Security User Stories
The first step to a secure development process is to work on writing thorough security-based user stories. Security and development teams need to work together to create functional, applicable and clear user stories for every security requirement. The next step is to break down the stories into sub-tasks and define when the tasks should be run. This will not only protect your product and users but also put your team in a security-first mindset.
When planning security stories and tasks it helps to put yourself in the shoes of a would-be hacker. The best way of doing this is to write so-called “evil user stories” for every new sprint. By thinking like a hacker, you can improve input validation, data protection, session management, data encryption and much more. OWSAP (Open Source Foundation for Application Security) provides some great examples of evil user stories that are well worth implementing.
Make Developers Responsible for Secure Development
One of the most effective ways to make your Agile development process secure is for developers to share in security responsibilities. Just leaving security to the security experts does not scale, so every team member should be part of the security solution. Security education needs to be high on the list of every developer’s learning curve. Having your developers champion security adoption and implementation is a practical move as well, especially when you consider that they far outnumber security team members.
While the security team needs to drive the planning and final testing phases, programmers need to take the lead during development. This includes frequent security scans and continuous fixes and improvements. Implementing security early on in the SDLC will minimize the risk of large security issues.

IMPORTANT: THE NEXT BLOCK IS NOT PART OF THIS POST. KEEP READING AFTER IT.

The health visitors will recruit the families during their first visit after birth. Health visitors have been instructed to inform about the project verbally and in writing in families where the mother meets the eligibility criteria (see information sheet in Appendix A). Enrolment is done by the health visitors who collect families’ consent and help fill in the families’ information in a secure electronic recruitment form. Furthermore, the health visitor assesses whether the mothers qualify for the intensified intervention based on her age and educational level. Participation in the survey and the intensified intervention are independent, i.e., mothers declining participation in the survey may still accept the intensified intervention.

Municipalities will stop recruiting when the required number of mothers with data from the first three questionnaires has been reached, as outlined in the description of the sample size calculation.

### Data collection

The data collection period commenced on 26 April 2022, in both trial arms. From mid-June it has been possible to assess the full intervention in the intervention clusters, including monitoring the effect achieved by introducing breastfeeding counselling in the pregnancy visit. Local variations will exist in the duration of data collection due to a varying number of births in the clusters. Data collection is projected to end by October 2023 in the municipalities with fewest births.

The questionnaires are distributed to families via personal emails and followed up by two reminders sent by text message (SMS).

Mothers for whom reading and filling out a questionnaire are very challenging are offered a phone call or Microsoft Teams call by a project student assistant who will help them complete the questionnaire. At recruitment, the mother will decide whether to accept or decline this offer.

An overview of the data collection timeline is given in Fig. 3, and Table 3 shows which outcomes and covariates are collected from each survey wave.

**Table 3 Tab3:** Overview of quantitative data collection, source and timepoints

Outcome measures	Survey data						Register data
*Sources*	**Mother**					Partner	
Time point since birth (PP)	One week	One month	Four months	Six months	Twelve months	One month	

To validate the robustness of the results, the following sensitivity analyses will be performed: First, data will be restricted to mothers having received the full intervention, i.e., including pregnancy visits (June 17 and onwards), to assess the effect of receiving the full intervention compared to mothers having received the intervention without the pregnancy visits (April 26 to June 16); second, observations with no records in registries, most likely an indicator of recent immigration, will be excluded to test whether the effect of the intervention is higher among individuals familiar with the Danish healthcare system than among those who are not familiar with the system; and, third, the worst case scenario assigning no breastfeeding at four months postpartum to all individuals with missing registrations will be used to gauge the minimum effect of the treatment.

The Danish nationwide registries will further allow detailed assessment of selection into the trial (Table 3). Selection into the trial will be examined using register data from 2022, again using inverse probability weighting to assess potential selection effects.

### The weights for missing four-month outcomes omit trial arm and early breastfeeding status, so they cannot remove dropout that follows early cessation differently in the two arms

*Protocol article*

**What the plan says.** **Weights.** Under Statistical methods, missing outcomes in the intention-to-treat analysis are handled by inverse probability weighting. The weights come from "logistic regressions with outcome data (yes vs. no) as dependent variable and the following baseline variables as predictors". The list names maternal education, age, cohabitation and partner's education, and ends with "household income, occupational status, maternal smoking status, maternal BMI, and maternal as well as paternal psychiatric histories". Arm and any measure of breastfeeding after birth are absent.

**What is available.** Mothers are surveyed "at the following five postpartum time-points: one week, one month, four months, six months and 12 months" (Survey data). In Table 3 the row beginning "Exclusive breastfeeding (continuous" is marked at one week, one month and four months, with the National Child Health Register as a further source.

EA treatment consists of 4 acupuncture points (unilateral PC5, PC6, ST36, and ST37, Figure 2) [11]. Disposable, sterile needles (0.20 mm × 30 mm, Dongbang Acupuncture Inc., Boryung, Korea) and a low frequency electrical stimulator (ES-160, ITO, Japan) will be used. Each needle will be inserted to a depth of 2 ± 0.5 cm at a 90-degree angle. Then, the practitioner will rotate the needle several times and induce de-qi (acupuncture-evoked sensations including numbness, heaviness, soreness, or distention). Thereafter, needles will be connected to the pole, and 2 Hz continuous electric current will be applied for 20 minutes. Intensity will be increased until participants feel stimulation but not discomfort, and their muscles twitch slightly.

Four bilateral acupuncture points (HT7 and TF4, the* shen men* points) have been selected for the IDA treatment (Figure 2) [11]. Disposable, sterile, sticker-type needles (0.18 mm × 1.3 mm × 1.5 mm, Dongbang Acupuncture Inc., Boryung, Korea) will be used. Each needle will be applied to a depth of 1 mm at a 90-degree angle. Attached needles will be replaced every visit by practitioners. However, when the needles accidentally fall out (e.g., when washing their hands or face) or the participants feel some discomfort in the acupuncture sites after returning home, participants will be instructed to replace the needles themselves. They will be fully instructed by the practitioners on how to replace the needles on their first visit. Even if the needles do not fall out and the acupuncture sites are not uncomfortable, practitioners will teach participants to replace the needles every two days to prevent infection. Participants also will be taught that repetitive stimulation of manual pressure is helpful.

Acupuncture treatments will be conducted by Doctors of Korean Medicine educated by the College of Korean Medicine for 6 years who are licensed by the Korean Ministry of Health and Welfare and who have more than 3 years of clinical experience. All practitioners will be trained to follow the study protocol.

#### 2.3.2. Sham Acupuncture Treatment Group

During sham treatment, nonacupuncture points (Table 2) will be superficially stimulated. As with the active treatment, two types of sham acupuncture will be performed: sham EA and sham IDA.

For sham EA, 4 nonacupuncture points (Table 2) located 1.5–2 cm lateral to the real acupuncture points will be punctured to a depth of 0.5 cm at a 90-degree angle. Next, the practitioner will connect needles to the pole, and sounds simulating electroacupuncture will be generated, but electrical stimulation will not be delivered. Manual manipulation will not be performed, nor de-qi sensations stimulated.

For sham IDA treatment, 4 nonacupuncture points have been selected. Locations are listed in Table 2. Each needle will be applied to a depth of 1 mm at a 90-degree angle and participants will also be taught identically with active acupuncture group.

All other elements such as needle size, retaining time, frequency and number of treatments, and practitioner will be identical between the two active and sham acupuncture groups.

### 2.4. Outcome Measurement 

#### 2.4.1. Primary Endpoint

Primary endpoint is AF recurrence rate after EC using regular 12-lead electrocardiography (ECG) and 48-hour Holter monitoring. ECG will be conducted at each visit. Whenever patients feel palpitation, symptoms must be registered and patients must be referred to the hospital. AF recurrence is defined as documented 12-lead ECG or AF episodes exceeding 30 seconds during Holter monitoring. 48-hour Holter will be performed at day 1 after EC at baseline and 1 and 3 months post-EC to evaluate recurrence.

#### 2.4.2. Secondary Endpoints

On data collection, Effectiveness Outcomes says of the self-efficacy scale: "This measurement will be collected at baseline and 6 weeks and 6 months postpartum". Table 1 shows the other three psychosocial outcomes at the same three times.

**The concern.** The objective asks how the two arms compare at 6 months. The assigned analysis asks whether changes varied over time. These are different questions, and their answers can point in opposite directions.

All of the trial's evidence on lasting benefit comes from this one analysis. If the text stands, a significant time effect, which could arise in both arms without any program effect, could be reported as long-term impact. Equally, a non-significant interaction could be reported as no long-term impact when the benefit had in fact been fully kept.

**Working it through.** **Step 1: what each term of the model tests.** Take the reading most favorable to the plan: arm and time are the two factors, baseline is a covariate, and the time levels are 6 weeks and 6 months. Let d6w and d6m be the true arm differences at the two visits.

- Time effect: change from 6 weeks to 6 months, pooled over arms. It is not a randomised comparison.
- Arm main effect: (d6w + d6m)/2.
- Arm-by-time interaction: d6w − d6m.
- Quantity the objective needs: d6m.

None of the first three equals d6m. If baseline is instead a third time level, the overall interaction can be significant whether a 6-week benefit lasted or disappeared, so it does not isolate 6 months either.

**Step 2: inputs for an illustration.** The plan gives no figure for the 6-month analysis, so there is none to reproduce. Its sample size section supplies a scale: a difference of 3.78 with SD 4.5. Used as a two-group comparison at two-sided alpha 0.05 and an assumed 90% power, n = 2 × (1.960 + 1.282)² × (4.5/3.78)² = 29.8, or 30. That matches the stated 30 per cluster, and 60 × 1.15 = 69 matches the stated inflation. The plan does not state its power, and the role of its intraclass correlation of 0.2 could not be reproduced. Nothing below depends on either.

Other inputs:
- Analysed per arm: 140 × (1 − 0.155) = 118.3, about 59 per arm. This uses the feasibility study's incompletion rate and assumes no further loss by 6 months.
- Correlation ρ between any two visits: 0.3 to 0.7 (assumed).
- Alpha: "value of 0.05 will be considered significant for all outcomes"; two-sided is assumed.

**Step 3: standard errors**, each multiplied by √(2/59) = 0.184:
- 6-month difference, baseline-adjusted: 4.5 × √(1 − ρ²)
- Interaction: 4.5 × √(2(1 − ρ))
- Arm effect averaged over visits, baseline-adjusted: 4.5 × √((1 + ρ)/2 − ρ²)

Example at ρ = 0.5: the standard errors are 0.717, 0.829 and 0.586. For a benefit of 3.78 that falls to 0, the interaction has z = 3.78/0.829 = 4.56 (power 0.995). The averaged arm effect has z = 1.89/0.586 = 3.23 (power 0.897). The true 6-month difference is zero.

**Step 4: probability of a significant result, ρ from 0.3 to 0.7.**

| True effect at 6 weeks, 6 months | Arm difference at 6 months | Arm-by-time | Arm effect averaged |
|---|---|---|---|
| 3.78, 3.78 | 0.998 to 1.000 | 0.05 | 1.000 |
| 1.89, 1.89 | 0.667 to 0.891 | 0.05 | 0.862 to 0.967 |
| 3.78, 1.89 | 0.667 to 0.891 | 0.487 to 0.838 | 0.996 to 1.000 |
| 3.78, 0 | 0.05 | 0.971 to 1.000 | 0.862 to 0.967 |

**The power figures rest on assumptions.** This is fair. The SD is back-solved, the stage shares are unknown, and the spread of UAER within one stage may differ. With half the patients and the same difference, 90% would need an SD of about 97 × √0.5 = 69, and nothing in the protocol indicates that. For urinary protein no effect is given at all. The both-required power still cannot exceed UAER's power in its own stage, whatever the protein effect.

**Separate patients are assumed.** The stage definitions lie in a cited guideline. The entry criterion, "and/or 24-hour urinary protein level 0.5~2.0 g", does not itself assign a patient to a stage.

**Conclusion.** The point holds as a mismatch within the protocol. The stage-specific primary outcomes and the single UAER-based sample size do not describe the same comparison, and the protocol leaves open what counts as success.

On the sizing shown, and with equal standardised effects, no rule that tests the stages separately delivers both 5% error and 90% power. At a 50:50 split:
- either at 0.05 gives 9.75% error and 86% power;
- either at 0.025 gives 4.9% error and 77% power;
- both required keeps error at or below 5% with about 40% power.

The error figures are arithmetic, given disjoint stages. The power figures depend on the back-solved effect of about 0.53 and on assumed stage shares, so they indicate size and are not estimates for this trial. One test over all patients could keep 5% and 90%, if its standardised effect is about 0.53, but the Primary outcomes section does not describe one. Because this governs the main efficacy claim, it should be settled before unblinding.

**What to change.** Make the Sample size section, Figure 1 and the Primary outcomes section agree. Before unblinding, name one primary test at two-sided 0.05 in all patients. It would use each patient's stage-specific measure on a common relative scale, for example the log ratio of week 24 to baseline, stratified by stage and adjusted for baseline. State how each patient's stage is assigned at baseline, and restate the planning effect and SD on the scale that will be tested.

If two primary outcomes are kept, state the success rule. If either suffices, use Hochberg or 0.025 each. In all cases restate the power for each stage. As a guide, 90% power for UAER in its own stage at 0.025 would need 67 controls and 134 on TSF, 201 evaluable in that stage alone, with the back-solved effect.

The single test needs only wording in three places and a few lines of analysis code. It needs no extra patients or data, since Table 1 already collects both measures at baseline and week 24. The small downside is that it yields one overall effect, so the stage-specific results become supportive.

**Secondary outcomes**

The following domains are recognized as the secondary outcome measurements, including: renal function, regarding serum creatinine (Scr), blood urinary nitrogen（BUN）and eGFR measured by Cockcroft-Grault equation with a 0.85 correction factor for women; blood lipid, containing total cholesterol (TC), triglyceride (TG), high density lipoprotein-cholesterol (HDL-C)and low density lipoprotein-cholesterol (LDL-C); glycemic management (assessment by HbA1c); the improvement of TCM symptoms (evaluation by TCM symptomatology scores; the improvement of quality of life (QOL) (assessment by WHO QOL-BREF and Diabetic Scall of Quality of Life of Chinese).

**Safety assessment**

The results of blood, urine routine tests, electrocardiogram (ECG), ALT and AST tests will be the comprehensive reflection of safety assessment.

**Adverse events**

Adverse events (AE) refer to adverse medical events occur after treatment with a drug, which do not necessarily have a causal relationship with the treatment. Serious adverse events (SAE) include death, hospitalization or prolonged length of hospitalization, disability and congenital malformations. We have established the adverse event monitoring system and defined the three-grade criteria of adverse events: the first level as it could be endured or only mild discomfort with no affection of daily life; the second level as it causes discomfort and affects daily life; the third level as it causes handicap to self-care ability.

Keep Security Agile
The IT landscape is constantly growing and evolving, as are the security risks. To stay on top of things, it is crucial to adapt, iterate and grow your security efforts. A core principle of Agile development is to continuously change and adapt to better fit the needs of dev teams, users and clients. If software development moves faster than the security processes, this leaves room for vulnerabilities.
In keeping with this, security user stories need to be treated just like any other Agile stories. Developers and security experts need to continuously revise and change security stories to adapt to current needs and evolving requirements. Every introduction of new development tools and processes needs to be covered by the appropriate security tasks.
There are several security tools on the market that allow developers to carry out effortless static code analysis. The dev team should use these tools to catch security vulnerabilities early. Fixing a security issue early in the life cycle is exponentially cheaper than fixing it after development, or even worse in production.